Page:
Owens filed a Petition with this Court alleging: (1) ineffective assistance of counsel, (2) illegal guilty plea, (3) violation of the confrontation clause, and (4) disproportionate sentence. Judge Walker has recommended that all four of these claims should be dismissed, and that two Motions for Default Judgment filed by Owens should be denied. Owens does not object to the dismissal of counts (1), (3), and (4), and he also does not object to the denial of his Motions for a Default Judgment. However, he objects to the Proposed Findings of Fact and Recommendations concerning the allegation that the guilty plea was illegal. Owens claims that he thought that he would receive a twenty-five-year sentence and be eligible for parole after ten years if he pled guilty, based on Judge Vlahos’ statements. Furthermore, he argues that the Judge’s statements led him to believe he would receive a life sentence if he did not plead guilty. He claims that he would never have pled guilty if not for the Judge’s statements. He also alleges that Judge Vlahos and the prosecutor gave him the false impression that he would be eligible for parole after ten years, while he is actually not eligible for parole at any time. Finally, he claims that his plea was not voluntary, because of the Judge’s statement concerning Jesus.

The Court finds that Owens’ claims that Judge Vlahos’ statements influenced his decision to plead guilty are without merit. At the plea hearing, Owens stated that he had always intended to plead guilty, and he admitted that Judge Vlahos had not influenced him in any way. In addition, it should be noted that a review of the entire hearing transcript reveals that Judge Vlahos was not making these statements in an effort to encourage Owens to plead guilty, but in an effort to encourage him to communicate with his lawyer and to withdraw his complaints concerning his attorney. Finally, as the defendant noted in her Response to Owens’ Petition, Owens has not exhausted his administrative remedies with regard to his argument that he was mistakenly led to believe that he would be eligible for parole after ten years. See Sones v. Hargett , 61 F.3d 410" date_filed="1995-08-21" court="5th Cir." case_name="Sones v. Hargett">61 F.3d 410, 416 (5th Cir. 1995). The only time that he previously raised this argument was in a Motion for Clarification of Sentence that the Mississippi Court of Appeals held was procedurally barred as a successive motion for post-conviction relief. Owens never sought rehearing or certiorari review of this issue in the Mississippi Supreme Court. As a result, the Court finds that the Proposed Findings of Fact and Recommendations entered by Judge Walker should be adopted as the opinion of this Court.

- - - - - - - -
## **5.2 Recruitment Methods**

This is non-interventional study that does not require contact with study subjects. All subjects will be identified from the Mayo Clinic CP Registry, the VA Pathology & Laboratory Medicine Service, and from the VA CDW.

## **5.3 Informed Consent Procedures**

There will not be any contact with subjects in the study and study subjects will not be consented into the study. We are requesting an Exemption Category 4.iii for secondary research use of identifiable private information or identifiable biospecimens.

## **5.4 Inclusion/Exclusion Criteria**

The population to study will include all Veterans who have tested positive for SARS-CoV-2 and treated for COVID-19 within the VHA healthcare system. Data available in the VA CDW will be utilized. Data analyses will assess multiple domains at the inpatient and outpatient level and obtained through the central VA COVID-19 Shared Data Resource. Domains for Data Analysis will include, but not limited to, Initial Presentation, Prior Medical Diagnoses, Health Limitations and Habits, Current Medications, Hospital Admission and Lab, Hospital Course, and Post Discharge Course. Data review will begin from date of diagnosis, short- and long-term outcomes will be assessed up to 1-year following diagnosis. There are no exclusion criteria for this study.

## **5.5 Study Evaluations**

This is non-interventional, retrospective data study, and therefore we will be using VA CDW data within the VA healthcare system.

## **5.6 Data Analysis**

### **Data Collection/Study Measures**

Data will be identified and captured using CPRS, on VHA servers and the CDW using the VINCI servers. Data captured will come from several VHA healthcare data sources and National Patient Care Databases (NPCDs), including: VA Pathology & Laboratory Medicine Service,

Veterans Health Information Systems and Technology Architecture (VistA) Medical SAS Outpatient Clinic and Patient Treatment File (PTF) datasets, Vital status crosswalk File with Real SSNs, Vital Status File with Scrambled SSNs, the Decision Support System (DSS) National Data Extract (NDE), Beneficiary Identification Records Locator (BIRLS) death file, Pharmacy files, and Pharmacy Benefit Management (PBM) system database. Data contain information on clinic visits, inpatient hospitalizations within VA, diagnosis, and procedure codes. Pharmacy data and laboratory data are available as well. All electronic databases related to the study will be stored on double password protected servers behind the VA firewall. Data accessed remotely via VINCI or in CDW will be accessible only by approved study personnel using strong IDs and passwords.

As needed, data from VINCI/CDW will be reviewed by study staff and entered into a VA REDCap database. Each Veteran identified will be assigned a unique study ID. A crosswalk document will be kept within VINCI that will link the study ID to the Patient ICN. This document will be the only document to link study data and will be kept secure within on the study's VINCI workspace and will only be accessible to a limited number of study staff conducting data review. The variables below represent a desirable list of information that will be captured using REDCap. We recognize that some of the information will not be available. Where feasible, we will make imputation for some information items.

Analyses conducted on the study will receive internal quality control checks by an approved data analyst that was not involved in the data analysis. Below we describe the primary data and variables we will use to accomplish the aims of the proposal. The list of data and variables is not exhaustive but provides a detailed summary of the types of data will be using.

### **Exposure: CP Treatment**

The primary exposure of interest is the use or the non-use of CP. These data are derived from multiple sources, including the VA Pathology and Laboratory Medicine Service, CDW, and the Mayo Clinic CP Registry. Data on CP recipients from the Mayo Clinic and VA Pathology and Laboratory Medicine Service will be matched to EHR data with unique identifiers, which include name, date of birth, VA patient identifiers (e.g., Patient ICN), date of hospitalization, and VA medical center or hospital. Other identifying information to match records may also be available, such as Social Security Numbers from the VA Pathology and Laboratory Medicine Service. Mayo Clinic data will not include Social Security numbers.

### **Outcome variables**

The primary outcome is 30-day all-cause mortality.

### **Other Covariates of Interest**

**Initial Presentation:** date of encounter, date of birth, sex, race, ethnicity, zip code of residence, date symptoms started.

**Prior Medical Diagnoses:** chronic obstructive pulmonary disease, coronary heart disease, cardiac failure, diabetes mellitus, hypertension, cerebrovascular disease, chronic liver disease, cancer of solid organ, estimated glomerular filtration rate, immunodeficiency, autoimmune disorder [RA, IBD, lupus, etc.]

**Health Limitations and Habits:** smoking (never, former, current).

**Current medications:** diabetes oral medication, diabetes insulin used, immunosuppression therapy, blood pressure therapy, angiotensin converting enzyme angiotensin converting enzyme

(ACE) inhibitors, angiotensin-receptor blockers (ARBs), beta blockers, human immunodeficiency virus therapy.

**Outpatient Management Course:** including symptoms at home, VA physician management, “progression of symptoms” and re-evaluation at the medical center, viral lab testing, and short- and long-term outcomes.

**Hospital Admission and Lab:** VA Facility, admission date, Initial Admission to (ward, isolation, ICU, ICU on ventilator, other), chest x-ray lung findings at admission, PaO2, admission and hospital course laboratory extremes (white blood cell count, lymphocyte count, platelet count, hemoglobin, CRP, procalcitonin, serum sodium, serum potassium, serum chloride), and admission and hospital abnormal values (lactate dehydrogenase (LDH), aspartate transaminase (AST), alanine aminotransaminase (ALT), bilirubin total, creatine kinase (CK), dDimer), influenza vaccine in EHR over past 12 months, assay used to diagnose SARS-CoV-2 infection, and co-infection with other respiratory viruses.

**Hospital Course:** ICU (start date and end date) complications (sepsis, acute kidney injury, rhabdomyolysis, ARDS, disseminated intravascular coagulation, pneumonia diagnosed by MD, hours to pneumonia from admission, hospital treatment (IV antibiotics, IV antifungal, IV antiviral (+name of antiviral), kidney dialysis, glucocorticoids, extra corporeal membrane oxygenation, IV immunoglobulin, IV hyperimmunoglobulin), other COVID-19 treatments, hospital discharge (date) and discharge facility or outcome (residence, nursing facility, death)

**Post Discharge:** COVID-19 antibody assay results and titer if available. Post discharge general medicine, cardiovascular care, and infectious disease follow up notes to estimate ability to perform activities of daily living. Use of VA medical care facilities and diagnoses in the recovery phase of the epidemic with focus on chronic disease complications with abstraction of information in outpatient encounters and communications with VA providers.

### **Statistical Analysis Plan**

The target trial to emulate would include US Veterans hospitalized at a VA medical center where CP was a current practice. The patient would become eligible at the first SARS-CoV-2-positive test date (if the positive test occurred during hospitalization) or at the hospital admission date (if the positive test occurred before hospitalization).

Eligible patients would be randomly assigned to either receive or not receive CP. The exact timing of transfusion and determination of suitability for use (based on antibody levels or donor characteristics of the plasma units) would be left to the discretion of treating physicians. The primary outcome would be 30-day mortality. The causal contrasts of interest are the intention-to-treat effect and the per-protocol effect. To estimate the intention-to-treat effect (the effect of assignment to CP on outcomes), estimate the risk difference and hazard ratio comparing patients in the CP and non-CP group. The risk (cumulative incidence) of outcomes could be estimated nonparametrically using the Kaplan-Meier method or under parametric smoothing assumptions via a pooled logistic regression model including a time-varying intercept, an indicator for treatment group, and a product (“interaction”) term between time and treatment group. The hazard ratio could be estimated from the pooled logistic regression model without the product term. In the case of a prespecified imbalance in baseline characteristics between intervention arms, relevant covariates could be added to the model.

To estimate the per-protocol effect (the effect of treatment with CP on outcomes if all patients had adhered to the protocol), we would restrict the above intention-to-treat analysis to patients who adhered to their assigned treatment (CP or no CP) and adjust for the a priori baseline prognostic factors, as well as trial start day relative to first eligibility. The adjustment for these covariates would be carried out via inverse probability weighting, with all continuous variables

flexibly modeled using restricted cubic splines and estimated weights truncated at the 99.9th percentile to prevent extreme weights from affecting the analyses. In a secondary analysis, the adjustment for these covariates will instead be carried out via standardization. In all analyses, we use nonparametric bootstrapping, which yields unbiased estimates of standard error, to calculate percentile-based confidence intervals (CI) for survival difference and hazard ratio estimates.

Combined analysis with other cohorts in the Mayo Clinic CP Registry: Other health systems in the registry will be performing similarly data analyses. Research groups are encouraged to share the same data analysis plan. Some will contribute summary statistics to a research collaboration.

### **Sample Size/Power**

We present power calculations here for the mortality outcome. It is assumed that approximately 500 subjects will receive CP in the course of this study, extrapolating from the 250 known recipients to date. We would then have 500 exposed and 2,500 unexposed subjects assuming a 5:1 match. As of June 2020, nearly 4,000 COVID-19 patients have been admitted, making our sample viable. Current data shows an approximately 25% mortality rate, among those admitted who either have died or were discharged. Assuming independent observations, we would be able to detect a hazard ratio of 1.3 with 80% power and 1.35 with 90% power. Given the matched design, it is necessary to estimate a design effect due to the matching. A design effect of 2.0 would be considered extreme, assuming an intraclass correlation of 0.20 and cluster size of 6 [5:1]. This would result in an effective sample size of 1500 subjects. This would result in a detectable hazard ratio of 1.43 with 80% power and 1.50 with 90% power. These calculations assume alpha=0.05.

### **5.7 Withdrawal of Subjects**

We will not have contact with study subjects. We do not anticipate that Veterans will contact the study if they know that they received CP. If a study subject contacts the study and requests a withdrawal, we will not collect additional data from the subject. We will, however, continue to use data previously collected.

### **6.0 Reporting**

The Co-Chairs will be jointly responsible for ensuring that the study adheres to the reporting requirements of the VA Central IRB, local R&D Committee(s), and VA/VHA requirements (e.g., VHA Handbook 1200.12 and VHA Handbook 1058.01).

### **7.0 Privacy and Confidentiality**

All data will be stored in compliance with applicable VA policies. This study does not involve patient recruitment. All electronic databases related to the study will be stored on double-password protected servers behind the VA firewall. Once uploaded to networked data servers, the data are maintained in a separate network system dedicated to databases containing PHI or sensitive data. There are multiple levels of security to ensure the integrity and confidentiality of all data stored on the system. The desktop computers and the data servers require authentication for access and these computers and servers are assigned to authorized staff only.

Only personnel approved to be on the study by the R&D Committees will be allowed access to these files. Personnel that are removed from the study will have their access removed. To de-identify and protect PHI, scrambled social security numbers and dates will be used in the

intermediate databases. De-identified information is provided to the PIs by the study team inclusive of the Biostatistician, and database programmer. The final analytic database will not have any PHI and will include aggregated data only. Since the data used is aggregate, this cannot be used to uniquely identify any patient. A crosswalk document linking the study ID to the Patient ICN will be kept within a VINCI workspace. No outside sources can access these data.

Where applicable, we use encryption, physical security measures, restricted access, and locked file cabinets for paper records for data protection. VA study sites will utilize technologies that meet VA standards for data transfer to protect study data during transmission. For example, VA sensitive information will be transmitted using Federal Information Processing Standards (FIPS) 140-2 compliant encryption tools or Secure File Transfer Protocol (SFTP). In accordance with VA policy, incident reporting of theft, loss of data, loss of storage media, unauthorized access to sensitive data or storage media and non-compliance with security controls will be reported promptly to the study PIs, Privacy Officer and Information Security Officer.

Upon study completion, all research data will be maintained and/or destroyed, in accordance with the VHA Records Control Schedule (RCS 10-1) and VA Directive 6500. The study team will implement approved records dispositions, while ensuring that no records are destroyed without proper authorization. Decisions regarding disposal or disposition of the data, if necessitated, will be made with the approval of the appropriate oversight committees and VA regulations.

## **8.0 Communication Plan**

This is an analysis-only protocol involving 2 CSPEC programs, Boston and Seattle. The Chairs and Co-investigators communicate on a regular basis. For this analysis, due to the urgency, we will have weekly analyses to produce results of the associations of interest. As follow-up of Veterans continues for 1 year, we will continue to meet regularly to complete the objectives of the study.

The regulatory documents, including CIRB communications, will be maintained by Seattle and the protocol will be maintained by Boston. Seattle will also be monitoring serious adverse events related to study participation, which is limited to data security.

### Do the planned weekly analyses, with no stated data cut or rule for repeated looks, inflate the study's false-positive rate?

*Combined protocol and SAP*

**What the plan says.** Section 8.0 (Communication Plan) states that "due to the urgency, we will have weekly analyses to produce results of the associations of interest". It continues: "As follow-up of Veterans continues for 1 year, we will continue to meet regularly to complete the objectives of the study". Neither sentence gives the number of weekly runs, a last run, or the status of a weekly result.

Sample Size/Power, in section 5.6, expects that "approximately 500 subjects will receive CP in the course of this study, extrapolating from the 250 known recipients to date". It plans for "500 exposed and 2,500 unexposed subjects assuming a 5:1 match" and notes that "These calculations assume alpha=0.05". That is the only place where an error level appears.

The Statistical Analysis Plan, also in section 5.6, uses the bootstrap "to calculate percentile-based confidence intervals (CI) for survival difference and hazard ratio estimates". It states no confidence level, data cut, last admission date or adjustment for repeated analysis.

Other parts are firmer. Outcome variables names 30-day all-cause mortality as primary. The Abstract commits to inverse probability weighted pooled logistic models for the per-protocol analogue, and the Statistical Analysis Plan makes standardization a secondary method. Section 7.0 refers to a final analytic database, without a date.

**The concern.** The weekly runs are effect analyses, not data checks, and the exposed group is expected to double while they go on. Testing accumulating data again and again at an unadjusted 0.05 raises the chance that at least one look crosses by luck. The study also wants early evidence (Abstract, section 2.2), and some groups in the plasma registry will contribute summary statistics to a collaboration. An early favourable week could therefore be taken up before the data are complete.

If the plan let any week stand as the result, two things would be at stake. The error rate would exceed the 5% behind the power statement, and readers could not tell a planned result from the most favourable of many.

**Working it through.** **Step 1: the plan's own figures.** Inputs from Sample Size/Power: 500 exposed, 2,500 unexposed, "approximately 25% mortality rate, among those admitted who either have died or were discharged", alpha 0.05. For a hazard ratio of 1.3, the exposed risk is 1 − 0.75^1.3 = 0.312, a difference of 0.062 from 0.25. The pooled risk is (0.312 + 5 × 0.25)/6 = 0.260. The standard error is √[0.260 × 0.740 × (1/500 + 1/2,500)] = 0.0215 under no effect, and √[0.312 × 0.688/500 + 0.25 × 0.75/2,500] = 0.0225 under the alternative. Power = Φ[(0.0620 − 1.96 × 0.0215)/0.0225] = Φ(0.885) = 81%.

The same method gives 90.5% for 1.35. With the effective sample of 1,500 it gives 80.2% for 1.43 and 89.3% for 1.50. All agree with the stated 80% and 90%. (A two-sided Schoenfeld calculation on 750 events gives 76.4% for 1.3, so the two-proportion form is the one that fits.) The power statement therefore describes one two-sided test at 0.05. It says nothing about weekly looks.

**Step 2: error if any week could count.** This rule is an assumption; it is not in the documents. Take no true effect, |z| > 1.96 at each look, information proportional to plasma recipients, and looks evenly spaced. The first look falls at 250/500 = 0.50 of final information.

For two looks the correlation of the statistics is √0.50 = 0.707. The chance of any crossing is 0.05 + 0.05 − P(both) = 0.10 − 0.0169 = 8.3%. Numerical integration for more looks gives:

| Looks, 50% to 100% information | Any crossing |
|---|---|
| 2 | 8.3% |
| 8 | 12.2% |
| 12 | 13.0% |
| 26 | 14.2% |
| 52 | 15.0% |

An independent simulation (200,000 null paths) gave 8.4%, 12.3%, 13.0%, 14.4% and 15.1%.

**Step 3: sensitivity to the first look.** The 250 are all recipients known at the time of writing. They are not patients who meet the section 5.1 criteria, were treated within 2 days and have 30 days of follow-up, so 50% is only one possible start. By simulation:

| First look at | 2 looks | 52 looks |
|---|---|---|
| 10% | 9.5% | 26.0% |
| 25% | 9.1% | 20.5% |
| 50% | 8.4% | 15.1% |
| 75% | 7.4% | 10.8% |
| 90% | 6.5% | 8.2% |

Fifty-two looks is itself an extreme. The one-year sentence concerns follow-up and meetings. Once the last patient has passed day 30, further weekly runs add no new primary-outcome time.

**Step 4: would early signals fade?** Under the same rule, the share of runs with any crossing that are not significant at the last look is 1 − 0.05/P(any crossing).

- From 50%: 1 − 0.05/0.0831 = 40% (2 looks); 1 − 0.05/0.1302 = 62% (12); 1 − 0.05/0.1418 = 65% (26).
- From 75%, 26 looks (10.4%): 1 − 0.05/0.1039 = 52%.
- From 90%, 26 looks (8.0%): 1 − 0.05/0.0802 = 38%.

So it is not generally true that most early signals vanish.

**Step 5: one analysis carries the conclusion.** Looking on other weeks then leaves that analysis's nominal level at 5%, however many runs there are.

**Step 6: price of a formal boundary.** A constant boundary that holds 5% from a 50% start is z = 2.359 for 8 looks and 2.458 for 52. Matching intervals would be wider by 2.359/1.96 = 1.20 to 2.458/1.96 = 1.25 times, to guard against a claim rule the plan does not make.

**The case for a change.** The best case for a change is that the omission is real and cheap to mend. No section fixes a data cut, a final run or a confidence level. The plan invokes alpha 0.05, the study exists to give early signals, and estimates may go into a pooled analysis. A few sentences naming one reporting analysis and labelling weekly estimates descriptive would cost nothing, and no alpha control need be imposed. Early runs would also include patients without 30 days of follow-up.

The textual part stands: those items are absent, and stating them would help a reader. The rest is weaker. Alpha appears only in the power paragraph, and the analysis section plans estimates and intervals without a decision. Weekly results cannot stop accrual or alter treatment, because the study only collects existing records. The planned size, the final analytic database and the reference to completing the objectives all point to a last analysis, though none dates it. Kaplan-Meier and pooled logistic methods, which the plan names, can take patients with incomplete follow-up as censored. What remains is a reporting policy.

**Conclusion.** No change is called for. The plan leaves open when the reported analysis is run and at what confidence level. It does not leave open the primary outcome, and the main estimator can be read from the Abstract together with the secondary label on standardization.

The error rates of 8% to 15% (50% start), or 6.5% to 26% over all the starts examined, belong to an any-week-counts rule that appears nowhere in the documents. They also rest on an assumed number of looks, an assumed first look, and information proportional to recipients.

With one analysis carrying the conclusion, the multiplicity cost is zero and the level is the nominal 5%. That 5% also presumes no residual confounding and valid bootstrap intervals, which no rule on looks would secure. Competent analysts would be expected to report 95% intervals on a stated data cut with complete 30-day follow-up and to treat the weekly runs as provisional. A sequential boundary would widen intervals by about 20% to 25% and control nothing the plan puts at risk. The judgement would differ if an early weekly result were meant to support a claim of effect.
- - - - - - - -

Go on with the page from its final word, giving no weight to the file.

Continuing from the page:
IT IS THEREFORE ORDERED AND ADJUDGED that the Proposed Findings of Fact and Recommendations [27] entered by United States Magistrate Judge Robert H. Walker are ADOPTED as the opinion of this Court.

IT IS FURTHER ORDERED AND ADJUDGED that the Motions [20, 24] for Default Judgment and Petition [2] for Writ of Habeas Corpus are DENIED . th SO ORDERED AND ADJUDGED this the 11 day of January, 2011. s/ Louis Guirola, Jr.

LOUIS GUIROLA, JR.

UNITED STATES DISTRICT JUDGE